Great fun from a masterful writer.


A literary period piece featuring colorful characters and a mysterious crime.

In postwar Ireland, “Terry Tice liked killing people,”  and he offs his gay friend Percy on a whim. Meanwhile, in Donostia in the Basque region of Spain, a semihappy couple named Quirke and Evelyn are visiting for an April holiday. He’s an Irish pathologist—hero of earlier mysteries Banville published under the name Benjamin Black—and she’s an Austrian psychiatrist who survived the Holocaust. Quirke is the perfect name for the husband, who “could never say the word ‘love’ without flinching.” And he “made love deftly, in an exploratory sort of way, like a doctor searching for the source of an obscure malady.” Evelyn loves to tease him: “You love to be miserable,” she says. “It’s your version of being happy.” Meanwhile, a young woman named April Latimer is dead, murdered by her brother, but her body has never been found. April is the catalyst who eventually brings the storylines together—but well before that, readers will savor the author’s imagery and playful language. After doing in his pal, Terry finds Percy’s photos of nude “fellows with enormous how’s-your-fathers.” In a restaurant, Quirke and Evelyn’s “waiter looked like a superannuated toreador.” Earlier, the odors in a fish stall made Quirke think of sex. They buy oysters, an innocent act that lands Quirke in the hospital, where Doctor  Angela Lawless haunts his thoughts but he doesn’t know why.  Meanwhile, Doctor Cruz demands to know why the couple is really in Spain. Are they poking into the April Latimer business? The bulk of the story focuses on the two vacationers, but Tice may have the last word on whether they can ever return to the Emerald Isle. The plot is good, but the prose—ah, the prose: A woman watches fat raindrops fall, and she “imagined them to be tiny ballerinas making super-quick curtseys and then dropping through little trapdoors hidden in the stage.” And who can’t smile at a woman’s observation that a fellow may be “inclined to the leeward side of Cape Perineum”?

Great fun from a masterful writer.

Pub Date: Oct. 5, 2021

ISBN: 978-1-335-47140-6

Page Count: 304

Publisher: Hanover Square Press

Review Posted Online: July 28, 2021

Kirkus Reviews Issue: Aug. 15, 2021

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Not the best of Connelly’s procedurals, but nobody else does them better than his second-best.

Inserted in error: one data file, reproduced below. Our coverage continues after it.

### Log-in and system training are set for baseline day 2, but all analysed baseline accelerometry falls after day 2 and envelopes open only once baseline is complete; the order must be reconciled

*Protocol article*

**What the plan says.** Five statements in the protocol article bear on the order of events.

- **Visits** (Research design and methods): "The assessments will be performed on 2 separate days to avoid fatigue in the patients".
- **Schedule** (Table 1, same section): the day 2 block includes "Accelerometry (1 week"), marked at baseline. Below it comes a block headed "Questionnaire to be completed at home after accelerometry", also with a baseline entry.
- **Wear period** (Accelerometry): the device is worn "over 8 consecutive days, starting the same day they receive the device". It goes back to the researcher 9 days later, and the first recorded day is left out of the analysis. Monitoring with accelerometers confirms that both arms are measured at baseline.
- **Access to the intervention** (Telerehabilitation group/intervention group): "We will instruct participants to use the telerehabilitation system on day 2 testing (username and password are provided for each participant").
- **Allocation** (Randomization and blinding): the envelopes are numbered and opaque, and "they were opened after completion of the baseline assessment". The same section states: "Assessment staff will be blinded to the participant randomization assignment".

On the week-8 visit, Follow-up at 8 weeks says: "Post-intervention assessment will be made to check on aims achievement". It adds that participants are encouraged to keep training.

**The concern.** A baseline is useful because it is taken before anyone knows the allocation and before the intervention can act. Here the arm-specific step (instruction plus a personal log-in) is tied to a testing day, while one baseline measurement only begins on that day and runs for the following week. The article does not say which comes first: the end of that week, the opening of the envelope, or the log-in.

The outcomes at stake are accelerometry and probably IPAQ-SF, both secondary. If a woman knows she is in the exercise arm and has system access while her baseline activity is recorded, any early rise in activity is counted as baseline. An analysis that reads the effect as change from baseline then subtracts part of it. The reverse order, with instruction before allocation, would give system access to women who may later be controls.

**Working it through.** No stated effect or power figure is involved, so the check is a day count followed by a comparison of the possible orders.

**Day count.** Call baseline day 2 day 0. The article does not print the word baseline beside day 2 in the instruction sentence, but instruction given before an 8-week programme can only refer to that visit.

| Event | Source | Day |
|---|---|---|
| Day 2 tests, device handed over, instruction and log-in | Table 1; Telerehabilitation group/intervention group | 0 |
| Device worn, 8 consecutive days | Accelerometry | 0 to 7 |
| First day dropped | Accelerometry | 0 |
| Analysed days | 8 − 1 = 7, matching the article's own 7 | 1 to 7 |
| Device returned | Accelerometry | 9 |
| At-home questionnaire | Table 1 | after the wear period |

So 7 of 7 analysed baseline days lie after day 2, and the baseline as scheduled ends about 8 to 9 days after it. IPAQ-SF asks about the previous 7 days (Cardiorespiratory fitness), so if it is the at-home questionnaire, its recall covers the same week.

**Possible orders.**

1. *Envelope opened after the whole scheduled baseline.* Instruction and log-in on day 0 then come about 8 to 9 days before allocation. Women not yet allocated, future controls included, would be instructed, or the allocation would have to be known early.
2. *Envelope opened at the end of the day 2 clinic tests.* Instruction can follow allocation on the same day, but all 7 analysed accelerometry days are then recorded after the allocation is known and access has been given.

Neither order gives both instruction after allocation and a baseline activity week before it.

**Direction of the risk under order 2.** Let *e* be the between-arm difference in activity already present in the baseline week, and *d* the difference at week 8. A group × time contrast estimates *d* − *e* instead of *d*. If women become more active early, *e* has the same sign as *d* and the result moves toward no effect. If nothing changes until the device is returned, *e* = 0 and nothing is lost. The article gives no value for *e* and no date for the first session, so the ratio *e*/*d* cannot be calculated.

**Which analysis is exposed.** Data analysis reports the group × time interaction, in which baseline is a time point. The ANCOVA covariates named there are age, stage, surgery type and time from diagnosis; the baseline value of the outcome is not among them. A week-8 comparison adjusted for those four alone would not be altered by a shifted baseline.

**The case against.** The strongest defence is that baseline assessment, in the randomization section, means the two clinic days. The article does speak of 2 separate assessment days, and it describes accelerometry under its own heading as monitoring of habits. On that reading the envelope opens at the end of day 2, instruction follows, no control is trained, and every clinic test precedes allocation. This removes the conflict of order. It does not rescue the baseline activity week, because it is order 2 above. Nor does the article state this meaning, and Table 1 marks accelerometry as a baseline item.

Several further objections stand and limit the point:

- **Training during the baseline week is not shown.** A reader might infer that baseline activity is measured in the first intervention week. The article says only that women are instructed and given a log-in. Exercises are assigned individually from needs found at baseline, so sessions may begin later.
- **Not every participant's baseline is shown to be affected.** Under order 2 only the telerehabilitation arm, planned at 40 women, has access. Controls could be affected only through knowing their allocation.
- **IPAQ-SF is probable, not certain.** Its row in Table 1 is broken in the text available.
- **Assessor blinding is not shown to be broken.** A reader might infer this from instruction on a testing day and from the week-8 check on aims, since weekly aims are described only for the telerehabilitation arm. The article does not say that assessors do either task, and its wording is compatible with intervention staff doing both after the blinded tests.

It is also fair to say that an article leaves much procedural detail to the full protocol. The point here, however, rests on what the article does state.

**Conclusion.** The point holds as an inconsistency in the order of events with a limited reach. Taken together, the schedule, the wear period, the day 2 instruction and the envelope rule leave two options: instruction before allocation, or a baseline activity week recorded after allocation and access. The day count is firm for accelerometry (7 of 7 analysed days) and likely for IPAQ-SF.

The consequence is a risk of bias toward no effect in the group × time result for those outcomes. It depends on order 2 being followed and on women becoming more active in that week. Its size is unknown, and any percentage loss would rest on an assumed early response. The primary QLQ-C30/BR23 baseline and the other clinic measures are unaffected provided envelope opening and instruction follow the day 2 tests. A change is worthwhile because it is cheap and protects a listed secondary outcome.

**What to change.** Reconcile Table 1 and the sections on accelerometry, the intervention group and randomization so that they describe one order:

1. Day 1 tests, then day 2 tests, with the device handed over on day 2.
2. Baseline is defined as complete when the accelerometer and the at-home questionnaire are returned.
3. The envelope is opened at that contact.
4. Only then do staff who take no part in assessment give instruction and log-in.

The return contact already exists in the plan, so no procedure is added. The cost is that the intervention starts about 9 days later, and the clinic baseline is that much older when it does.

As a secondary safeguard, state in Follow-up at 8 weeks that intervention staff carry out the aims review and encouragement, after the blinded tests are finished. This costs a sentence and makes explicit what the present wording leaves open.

A snap of the yo-yo string yanks Harry Bosch out of retirement yet again.

Los Angeles Councilman Jake Pearlman has resurrected the LAPD’s Open-Unsolved Unit in order to reopen the case of his kid sister, Sarah, whose 1994 murder was instantly eclipsed in the press by the O.J. Simpson case when it broke a day later. Since not even a councilor can reconstitute a police unit for a single favored case, Det. Renée Ballard and her mostly volunteer (read: unpaid) crew are expected to reopen some other cold cases as well, giving Bosch a fresh opportunity to gather evidence against Finbar McShane, the crooked manager he’s convinced executed industrial contractor Stephen Gallagher, his wife, and their two children in 2013 and buried them in a single desert grave. The case has haunted Bosch more than any other he failed to close, and he’s fine to work the Pearlman homicide if it’ll give him another crack at McShane. As it turns out, the Pearlman case is considerably more interesting—partly because the break that leads the unit to a surprising new suspect turns out to be both fraught and misleading, partly because identifying the killer is only the beginning of Bosch’s problems. The windup of the Gallagher murders, a testament to sweating every detail and following every lead wherever it goes, is more heartfelt but less wily and dramatic. Fans of the aging detective who fear that he might be mellowing will be happy to hear that “putting him on a team did not make him a team player.”